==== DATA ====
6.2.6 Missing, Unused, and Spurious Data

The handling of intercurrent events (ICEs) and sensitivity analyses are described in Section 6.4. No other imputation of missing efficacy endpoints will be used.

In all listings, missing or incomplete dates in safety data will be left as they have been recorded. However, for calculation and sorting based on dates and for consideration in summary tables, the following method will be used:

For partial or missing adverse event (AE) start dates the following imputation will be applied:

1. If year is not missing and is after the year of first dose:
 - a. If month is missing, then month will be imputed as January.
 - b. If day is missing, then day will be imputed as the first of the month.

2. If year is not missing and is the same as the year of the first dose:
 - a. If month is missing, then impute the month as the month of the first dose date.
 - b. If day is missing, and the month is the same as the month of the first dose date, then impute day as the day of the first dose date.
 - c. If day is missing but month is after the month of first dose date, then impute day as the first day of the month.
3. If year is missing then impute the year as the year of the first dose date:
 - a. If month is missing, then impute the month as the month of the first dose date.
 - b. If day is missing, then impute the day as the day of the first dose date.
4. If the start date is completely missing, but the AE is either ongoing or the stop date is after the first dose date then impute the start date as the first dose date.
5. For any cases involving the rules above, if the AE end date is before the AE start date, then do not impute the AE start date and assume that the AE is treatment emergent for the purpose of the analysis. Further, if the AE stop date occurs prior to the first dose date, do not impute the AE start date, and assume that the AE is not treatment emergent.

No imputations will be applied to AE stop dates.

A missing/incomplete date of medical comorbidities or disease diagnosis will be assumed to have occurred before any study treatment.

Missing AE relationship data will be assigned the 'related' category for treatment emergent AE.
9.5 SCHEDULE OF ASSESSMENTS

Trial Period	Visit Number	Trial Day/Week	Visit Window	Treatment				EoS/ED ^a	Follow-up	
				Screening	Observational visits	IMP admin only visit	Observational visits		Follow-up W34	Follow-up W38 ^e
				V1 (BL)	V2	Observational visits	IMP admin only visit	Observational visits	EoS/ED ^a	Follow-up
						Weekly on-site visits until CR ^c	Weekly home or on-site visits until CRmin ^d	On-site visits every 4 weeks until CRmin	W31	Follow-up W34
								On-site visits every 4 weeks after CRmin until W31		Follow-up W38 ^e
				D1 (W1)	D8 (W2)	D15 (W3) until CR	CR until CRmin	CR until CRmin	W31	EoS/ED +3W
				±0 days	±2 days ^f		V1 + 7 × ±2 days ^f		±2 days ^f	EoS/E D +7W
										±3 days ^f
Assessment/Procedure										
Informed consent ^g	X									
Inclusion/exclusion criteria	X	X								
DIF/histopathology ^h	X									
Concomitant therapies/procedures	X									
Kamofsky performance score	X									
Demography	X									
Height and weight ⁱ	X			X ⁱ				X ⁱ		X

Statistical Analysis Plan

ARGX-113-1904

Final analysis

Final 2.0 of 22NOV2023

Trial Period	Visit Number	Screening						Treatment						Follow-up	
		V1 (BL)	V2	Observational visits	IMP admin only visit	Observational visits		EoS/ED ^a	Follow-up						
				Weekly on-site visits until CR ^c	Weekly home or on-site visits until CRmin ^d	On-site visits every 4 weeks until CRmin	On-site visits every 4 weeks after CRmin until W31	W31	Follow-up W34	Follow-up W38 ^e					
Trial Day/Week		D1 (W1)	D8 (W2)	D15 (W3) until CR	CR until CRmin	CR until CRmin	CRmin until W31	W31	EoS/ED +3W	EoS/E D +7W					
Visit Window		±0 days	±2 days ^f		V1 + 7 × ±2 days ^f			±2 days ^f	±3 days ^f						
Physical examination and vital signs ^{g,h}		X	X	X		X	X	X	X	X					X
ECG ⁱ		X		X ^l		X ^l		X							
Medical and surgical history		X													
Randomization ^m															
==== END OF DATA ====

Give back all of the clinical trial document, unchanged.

6.2.6 Missing, Unused, and Spurious Data

The handling of intercurrent events (ICEs) and sensitivity analyses are described in Section 6.4. No other imputation of missing efficacy endpoints will be used.

In all listings, missing or incomplete dates in safety data will be left as they have been recorded. However, for calculation and sorting based on dates and for consideration in summary tables, the following method will be used:

For partial or missing adverse event (AE) start dates the following imputation will be applied:

1. If year is not missing and is after the year of first dose:
 - a. If month is missing, then month will be imputed as January.
 - b. If day is missing, then day will be imputed as the first of the month.

2. If year is not missing and is the same as the year of the first dose:
 - a. If month is missing, then impute the month as the month of the first dose date.
 - b. If day is missing, and the month is the same as the month of the first dose date, then impute day as the day of the first dose date.
 - c. If day is missing but month is after the month of first dose date, then impute day as the first day of the month.
3. If year is missing then impute the year as the year of the first dose date:
 - a. If month is missing, then impute the month as the month of the first dose date.
 - b. If day is missing, then impute the day as the day of the first dose date.
4. If the start date is completely missing, but the AE is either ongoing or the stop date is after the first dose date then impute the start date as the first dose date.
5. For any cases involving the rules above, if the AE end date is before the AE start date, then do not impute the AE start date and assume that the AE is treatment emergent for the purpose of the analysis. Further, if the AE stop date occurs prior to the first dose date, do not impute the AE start date, and assume that the AE is not treatment emergent.

No imputations will be applied to AE stop dates.

A missing/incomplete date of medical comorbidities or disease diagnosis will be assumed to have occurred before any study treatment.

Missing AE relationship data will be assigned the 'related' category for treatment emergent AE.
9.5 SCHEDULE OF ASSESSMENTS

Trial Period	Visit Number	Trial Day/Week	Visit Window	Treatment				EoS/ED ^a	Follow-up	
				Screening	Observational visits	IMP admin only visit	Observational visits		Follow-up W34	Follow-up W38 ^e
				V1 (BL)	V2	Observational visits	IMP admin only visit	Observational visits	EoS/ED ^a	Follow-up
						Weekly on-site visits until CR ^c	Weekly home or on-site visits until CRmin ^d	On-site visits every 4 weeks until CRmin	W31	Follow-up W34
								On-site visits every 4 weeks after CRmin until W31		Follow-up W38 ^e
				D1 (W1)	D8 (W2)	D15 (W3) until CR	CR until CRmin	CR until CRmin	W31	EoS/ED +3W
				±0 days	±2 days ^f		V1 + 7 × ±2 days ^f		±2 days ^f	EoS/E D +7W
										±3 days ^f
Assessment/Procedure										
Informed consent ^g	X									
Inclusion/exclusion criteria	X	X								
DIF/histopathology ^h	X									
Concomitant therapies/procedures	X									
Kamofsky performance score	X									
Demography	X									
Height and weight ⁱ	X			X ⁱ				X ⁱ		X

Statistical Analysis Plan

ARGX-113-1904

Final analysis

Final 2.0 of 22NOV2023

Trial Period	Visit Number	Screening						Treatment						Follow-up	
		V1 (BL)	V2	Observational visits	IMP admin only visit	Observational visits		EoS/ED ^a	Follow-up						
				Weekly on-site visits until CR ^c	Weekly home or on-site visits until CRmin ^d	On-site visits every 4 weeks until CRmin	On-site visits every 4 weeks after CRmin until W31	W31	Follow-up W34	Follow-up W38 ^e					
Trial Day/Week		D1 (W1)	D8 (W2)	D15 (W3) until CR	CR until CRmin	CR until CRmin	CRmin until W31	W31	EoS/ED +3W	EoS/E D +7W					
Visit Window		±0 days	±2 days ^f		V1 + 7 × ±2 days ^f			±2 days ^f	±3 days ^f						
Physical examination and vital signs ^{g,h}		X	X	X		X	X	X	X	X					X
ECG ⁱ		X		X ^l		X ^l		X							
Medical and surgical history		X													
Randomization ^m															